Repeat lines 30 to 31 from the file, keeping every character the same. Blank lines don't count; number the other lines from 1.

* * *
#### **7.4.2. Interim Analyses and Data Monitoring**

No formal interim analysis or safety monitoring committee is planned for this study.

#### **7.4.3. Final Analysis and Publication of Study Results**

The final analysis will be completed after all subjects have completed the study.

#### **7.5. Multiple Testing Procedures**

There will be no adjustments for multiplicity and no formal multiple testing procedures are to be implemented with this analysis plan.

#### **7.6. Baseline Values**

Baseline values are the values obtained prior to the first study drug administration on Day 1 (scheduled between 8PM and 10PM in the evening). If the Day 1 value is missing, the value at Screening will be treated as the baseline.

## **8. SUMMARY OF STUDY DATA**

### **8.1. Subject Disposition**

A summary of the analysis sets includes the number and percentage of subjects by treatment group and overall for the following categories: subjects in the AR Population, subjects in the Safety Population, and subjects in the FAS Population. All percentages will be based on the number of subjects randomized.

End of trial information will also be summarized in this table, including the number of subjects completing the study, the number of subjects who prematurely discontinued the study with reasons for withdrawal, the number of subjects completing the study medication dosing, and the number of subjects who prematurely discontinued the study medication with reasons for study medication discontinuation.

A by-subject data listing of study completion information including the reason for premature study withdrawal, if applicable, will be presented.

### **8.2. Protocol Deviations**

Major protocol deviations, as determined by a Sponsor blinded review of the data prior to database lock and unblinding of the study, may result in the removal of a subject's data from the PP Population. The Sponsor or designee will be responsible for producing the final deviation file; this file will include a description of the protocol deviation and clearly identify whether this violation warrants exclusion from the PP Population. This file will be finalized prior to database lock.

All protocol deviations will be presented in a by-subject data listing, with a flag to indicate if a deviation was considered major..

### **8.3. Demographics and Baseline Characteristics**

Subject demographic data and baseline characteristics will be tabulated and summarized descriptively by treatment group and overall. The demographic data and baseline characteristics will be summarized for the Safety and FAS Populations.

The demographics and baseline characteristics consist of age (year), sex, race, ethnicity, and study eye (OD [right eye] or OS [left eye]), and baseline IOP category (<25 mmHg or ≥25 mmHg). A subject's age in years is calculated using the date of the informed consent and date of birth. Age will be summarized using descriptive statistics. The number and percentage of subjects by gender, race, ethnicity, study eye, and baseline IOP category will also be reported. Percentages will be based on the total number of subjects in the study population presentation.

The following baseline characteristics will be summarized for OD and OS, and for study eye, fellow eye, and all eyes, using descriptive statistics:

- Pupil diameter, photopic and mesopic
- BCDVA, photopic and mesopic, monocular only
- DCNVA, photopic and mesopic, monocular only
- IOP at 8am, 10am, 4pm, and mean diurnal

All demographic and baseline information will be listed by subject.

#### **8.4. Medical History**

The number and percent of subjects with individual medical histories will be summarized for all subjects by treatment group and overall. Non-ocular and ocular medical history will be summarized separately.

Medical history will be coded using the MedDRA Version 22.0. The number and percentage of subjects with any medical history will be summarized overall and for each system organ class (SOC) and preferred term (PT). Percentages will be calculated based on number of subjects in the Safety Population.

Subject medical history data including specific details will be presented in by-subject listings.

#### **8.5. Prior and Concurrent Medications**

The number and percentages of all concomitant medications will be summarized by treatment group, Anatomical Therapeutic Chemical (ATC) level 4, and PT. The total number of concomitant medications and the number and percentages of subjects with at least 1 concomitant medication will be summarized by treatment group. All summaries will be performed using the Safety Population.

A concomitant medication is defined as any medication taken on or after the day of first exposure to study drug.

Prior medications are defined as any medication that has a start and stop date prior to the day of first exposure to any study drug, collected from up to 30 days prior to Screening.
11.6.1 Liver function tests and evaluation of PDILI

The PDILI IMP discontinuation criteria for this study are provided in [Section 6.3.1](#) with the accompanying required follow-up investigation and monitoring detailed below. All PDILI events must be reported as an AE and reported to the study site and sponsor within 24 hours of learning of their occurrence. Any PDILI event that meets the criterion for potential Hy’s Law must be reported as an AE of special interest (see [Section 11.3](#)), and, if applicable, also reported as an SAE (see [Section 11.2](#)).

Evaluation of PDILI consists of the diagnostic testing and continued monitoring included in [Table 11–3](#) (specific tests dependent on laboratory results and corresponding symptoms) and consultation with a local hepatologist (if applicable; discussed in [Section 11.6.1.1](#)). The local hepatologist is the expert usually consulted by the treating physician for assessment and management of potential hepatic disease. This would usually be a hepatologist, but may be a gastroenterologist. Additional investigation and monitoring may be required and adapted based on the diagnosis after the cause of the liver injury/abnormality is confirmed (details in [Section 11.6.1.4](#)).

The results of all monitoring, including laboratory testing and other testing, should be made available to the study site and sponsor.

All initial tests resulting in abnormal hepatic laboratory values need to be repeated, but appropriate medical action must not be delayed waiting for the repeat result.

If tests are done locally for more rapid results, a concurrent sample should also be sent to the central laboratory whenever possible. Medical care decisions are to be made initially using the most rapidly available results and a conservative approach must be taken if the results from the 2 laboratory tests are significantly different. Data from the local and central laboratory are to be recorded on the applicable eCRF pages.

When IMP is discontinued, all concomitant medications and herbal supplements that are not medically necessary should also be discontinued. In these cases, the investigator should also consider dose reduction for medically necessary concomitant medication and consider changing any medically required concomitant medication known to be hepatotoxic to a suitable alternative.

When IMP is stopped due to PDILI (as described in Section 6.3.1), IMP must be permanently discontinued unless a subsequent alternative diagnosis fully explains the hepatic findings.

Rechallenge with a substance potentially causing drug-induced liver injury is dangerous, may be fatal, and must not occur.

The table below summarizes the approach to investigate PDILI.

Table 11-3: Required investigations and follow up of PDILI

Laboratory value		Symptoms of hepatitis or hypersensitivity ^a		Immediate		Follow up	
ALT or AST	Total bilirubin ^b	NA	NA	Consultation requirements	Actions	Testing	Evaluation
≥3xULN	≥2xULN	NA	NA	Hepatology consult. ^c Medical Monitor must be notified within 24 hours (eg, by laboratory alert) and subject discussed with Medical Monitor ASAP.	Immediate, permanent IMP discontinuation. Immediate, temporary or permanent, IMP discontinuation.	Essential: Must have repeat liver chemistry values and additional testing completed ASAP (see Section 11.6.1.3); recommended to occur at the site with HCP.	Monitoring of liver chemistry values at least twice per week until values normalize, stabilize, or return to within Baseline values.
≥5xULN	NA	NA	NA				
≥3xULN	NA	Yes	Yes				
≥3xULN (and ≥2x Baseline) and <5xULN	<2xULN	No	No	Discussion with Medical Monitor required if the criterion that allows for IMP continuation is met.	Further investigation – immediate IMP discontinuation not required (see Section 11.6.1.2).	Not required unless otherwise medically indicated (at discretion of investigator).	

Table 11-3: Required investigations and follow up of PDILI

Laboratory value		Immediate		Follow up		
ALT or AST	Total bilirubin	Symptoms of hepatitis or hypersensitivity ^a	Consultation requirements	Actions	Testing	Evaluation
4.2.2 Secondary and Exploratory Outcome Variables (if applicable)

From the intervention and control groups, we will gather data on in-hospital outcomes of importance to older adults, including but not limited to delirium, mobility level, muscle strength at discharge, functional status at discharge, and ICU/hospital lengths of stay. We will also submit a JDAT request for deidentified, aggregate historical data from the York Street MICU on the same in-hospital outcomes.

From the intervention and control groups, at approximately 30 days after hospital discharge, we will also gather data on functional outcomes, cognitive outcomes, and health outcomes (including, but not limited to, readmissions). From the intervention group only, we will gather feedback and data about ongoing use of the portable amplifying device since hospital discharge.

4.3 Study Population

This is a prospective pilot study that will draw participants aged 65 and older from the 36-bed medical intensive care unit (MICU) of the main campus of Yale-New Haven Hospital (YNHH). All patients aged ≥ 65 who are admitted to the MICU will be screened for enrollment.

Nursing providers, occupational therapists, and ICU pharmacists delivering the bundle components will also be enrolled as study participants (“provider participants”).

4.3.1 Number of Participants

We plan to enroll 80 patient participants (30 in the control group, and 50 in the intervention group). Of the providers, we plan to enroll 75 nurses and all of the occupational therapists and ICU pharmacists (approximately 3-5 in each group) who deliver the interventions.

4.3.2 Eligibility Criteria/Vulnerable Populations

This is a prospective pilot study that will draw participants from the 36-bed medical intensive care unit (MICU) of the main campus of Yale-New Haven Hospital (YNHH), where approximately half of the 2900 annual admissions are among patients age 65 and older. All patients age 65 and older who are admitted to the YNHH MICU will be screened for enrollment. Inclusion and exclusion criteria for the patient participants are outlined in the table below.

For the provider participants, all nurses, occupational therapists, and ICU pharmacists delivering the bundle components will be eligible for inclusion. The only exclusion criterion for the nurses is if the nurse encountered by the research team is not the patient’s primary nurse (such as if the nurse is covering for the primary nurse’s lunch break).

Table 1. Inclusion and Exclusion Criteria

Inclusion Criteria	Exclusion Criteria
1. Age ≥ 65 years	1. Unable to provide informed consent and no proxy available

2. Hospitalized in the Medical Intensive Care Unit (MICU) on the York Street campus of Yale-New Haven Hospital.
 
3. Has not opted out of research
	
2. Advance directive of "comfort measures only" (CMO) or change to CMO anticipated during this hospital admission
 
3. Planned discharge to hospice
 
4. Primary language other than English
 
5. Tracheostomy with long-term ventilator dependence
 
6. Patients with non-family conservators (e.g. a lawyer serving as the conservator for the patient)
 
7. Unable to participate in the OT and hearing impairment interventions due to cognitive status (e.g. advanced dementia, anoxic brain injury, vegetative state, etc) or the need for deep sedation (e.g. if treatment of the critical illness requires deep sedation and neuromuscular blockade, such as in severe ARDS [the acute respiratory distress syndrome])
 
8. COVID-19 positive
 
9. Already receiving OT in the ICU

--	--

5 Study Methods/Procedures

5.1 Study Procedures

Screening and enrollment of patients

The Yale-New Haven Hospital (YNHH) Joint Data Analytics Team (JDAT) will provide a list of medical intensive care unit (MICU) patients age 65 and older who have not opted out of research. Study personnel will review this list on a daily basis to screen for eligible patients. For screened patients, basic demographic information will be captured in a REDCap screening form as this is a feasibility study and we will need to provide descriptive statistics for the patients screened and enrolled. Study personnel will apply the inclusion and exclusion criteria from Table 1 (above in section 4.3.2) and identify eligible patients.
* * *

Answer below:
#### **8.5. Prior and Concurrent Medications**

The number and percentages of all concomitant medications will be summarized by treatment group, Anatomical Therapeutic Chemical (ATC) level 4, and PT. The total number of concomitant medications and the number and percentages of subjects with at least 1 concomitant medication will be summarized by treatment group. All summaries will be performed using the Safety Population.